Conflict in Ukraine: Special Panel Explores Cultural, Religious, and Geopolitical Factors
“It is such a complex problem.”
That’s how Andrew Essig, Ph.D., professor of political science, framed the war in Ukraine during a special panel exploring both sides of the conflict. Father James Greenfield, OSFS ’84, president of DeSales, opened the conversation with a prayer for peace and the protection of those “living through the horrors of war.”
Essig; Galina Yermolenko, Ph.D., associate professor of English; and Fr. Anthony Perkins, seminary professor at the Ukrainian Orthodox Church of the USA, then examined the religious, cultural, and geopolitical factors at the heart of the conflict.
“It’s easy to say Russia invaded, they’re bad. But you can look at Russia and say they actually do have some legitimate concerns. There are so many ways of looking at this. It is more complex than perhaps you’re being led to believe.”
Essig, who wrote his doctoral dissertation about post-Soviet Europe, noted that while the West views NATO as a source of peace, Russians see it as a threat. He encouraged the audience to use critical thinking and examine all sides.
Likewise, Fr. Perkins urged the audience to maintain humility and speak gently while analyzing the conflict. Yermolenko, a native of Ukraine, stressed the crucial roles that culture and history play.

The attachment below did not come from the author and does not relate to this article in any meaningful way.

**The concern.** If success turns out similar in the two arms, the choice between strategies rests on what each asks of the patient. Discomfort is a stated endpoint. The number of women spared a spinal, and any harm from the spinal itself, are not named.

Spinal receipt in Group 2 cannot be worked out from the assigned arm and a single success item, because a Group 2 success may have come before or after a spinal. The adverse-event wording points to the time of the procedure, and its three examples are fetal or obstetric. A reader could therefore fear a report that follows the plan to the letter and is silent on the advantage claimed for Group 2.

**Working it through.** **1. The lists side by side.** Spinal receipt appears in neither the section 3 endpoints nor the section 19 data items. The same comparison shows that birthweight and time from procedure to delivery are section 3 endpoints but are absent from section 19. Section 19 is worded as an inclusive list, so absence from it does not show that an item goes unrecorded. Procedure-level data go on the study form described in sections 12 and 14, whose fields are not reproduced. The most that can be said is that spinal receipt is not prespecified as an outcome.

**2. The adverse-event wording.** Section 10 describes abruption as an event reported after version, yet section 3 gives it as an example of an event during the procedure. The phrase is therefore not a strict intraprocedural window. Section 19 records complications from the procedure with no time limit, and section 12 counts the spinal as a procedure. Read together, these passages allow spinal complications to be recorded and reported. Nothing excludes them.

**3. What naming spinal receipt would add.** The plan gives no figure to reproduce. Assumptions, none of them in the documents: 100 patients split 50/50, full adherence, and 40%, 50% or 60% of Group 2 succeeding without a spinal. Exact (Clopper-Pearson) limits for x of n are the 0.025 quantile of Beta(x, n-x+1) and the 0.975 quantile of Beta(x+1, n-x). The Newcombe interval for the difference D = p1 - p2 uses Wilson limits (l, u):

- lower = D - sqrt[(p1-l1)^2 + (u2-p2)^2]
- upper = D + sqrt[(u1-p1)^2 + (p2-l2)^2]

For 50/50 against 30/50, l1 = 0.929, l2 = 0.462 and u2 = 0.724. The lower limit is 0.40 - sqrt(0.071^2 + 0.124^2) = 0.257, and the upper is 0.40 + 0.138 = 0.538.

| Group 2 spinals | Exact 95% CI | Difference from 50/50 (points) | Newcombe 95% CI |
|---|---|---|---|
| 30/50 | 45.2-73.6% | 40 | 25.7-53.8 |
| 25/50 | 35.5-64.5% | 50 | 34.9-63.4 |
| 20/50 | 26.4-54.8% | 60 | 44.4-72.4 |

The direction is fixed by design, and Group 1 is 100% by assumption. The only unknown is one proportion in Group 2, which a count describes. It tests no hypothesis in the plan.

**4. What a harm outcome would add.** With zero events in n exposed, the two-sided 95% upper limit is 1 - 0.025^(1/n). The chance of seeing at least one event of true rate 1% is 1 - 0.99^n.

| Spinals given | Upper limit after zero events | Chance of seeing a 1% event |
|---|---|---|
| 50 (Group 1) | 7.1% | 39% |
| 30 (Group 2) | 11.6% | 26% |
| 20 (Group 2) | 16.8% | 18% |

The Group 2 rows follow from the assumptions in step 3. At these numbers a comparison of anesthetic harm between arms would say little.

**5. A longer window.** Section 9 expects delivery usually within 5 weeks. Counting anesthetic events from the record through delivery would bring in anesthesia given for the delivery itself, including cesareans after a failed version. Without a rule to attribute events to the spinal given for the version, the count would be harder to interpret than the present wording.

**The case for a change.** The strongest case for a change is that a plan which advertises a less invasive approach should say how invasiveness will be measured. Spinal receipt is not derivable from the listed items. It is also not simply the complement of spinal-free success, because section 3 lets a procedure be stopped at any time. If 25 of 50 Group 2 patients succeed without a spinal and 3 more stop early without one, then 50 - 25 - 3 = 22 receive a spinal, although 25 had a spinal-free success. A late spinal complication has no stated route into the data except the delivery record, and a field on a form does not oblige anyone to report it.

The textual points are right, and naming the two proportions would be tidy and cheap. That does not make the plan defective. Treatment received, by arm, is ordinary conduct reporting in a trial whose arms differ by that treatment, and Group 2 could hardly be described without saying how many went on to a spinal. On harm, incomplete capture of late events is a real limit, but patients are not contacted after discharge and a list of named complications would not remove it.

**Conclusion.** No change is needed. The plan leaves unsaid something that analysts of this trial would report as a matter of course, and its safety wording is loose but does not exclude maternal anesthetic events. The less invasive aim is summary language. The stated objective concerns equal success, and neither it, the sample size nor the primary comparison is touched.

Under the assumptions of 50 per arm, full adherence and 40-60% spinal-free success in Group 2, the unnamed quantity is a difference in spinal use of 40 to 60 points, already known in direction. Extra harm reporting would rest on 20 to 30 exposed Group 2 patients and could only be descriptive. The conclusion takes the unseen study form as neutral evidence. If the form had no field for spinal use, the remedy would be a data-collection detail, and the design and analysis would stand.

“Even from my childhood, I remember gathering with relatives and the second topic after weather would always be history,” Yermolenko said. “History there is everything.”
Yermolenko explained the cultural forces dividing the two sides: the Russian view that they are all one people, the Ukrainian view that the two are split, and the deep divisions between East and West Ukraine that took root during the fall of the Soviet Union. She also referenced fallout from the 2014 Ukrainian revolution, including a ban on the Russian language, as well as Soviet symbols and holidays.
“This is not an ethnic conflict or a religious conflict,” she said. “It’s really about cultural differences.”
As for when or how the conflict will end, no one knows. Essig warned of the possibility of war spreading throughout the rest of Europe. When it comes to the future of Ukraine, he predicts the country could end up being split in two.
“At the end of the day, I can’t see a unified Ukraine after this,” he said.